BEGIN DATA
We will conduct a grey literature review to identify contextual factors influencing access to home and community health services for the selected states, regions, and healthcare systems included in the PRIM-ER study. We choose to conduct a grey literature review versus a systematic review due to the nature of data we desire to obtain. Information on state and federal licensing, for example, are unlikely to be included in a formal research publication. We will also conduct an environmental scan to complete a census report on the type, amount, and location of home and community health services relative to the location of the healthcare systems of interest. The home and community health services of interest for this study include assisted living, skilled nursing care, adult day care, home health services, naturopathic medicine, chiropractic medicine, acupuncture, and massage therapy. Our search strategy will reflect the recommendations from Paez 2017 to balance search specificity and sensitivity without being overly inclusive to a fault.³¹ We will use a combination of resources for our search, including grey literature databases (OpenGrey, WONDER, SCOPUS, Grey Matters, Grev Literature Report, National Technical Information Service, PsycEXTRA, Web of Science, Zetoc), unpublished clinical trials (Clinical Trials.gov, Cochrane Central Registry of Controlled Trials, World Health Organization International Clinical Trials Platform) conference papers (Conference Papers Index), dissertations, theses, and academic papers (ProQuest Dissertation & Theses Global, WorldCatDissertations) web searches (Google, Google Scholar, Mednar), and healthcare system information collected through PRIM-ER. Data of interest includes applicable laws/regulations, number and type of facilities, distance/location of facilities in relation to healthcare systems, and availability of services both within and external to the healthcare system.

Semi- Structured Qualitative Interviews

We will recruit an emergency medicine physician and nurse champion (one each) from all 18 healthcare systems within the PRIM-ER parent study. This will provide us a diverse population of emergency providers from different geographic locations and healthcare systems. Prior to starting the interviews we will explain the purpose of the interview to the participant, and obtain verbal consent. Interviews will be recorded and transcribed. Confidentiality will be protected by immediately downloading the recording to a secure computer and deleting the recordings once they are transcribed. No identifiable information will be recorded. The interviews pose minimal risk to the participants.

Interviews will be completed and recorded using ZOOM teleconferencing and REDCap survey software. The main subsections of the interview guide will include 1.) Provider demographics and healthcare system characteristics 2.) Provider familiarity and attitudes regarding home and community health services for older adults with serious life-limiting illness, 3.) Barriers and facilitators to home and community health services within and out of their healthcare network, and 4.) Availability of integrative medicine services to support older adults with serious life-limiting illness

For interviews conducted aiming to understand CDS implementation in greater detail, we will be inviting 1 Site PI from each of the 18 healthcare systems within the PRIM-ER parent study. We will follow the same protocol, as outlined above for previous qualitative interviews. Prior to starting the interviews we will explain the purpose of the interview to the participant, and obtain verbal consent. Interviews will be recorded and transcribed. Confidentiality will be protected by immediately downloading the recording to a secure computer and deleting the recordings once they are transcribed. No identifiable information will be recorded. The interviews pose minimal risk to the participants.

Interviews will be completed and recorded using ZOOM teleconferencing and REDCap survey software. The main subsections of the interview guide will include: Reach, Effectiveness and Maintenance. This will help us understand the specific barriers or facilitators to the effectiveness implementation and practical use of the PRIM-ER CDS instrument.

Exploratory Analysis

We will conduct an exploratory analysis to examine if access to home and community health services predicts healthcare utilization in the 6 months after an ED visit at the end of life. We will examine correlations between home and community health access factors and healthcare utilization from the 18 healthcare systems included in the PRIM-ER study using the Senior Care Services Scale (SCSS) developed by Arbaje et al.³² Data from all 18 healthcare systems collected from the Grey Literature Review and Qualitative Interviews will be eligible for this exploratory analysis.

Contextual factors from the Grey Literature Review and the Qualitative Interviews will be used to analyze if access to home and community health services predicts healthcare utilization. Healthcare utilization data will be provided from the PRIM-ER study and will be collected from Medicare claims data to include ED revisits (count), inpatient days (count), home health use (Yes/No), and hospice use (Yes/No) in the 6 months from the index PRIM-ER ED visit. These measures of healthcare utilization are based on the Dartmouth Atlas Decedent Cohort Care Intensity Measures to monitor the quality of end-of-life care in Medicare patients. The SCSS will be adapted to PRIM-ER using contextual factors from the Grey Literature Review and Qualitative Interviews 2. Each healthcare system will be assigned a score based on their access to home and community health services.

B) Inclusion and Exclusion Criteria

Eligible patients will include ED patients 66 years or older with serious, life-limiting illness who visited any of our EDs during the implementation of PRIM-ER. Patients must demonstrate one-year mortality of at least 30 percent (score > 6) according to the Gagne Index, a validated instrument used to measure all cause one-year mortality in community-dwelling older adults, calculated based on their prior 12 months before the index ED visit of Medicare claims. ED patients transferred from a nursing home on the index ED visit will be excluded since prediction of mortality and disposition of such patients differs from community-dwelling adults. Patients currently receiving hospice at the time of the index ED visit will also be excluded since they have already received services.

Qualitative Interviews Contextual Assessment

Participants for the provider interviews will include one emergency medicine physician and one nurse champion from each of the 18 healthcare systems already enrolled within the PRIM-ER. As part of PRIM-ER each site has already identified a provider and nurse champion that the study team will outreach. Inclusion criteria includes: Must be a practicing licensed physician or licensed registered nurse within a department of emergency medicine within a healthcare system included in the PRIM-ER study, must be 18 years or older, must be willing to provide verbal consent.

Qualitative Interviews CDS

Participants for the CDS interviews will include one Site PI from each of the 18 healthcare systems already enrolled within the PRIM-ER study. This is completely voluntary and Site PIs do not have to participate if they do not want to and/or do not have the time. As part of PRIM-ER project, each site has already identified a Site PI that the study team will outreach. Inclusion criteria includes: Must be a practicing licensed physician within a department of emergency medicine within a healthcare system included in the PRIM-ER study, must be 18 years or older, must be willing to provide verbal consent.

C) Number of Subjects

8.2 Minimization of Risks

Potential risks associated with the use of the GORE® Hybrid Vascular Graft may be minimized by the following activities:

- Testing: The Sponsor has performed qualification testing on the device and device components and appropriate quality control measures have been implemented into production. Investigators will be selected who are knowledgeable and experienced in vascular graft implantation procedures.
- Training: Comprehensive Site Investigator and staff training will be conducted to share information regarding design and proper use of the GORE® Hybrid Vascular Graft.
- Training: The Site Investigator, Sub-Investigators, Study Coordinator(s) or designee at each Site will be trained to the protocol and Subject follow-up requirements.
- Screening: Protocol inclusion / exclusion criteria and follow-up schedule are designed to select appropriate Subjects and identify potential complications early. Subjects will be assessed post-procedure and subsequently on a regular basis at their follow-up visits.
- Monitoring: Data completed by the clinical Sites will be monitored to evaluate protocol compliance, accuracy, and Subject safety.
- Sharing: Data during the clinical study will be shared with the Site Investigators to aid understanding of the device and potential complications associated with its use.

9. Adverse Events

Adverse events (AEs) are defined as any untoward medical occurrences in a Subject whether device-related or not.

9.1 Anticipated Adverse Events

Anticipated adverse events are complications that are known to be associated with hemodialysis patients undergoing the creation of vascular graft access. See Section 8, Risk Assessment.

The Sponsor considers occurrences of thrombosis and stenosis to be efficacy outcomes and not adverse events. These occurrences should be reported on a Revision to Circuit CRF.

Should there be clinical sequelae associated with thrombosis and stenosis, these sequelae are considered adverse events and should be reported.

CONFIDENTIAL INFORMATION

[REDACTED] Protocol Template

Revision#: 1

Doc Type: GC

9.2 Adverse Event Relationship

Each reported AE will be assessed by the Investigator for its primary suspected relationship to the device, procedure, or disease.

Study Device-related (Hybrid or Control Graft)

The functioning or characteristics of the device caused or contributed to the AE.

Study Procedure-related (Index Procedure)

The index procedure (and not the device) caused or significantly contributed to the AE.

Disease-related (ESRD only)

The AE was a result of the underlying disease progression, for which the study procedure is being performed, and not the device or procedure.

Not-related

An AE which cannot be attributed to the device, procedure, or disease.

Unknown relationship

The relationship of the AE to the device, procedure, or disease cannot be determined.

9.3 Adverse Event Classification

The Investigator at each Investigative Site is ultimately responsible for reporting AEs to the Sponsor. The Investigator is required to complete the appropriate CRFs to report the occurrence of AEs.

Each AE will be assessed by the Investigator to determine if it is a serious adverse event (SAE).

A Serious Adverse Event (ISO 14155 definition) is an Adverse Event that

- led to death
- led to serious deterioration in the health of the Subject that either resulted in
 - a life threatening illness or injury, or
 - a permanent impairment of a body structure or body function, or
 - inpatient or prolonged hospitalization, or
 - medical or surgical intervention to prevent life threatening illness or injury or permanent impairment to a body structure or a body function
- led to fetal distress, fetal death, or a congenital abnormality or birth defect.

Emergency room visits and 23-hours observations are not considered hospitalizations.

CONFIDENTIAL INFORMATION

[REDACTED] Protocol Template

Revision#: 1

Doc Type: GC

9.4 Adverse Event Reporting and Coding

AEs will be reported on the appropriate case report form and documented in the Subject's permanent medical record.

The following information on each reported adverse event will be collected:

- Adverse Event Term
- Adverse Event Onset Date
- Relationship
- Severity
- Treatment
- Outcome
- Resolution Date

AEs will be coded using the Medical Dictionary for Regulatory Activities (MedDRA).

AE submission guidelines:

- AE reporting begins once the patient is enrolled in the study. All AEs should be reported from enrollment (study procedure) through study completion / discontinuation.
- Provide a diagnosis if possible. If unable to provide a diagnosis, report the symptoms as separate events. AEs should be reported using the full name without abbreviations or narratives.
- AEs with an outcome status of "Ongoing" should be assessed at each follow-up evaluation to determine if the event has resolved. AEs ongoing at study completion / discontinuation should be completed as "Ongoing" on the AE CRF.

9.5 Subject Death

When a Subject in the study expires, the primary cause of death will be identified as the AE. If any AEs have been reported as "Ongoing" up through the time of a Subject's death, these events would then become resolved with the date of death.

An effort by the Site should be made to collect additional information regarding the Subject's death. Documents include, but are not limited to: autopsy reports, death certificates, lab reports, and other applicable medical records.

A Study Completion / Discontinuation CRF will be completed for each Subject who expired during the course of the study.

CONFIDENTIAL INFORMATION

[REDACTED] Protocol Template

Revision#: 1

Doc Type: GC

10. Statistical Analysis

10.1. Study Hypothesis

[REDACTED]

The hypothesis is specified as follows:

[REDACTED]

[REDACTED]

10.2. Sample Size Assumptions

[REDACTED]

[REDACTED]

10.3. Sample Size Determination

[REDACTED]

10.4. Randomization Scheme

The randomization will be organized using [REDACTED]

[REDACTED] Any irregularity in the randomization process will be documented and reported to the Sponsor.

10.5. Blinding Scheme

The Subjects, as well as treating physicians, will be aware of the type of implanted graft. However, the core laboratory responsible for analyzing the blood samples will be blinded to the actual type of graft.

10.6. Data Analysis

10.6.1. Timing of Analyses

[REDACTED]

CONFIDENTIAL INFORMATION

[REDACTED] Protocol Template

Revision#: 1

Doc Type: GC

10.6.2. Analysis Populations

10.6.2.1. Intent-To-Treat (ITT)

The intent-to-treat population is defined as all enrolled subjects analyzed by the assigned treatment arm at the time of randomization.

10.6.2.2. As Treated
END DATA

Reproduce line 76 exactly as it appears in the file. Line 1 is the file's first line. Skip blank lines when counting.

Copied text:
- Provide a diagnosis if possible. If unable to provide a diagnosis, report the symptoms as separate events. AEs should be reported using the full name without abbreviations or narratives.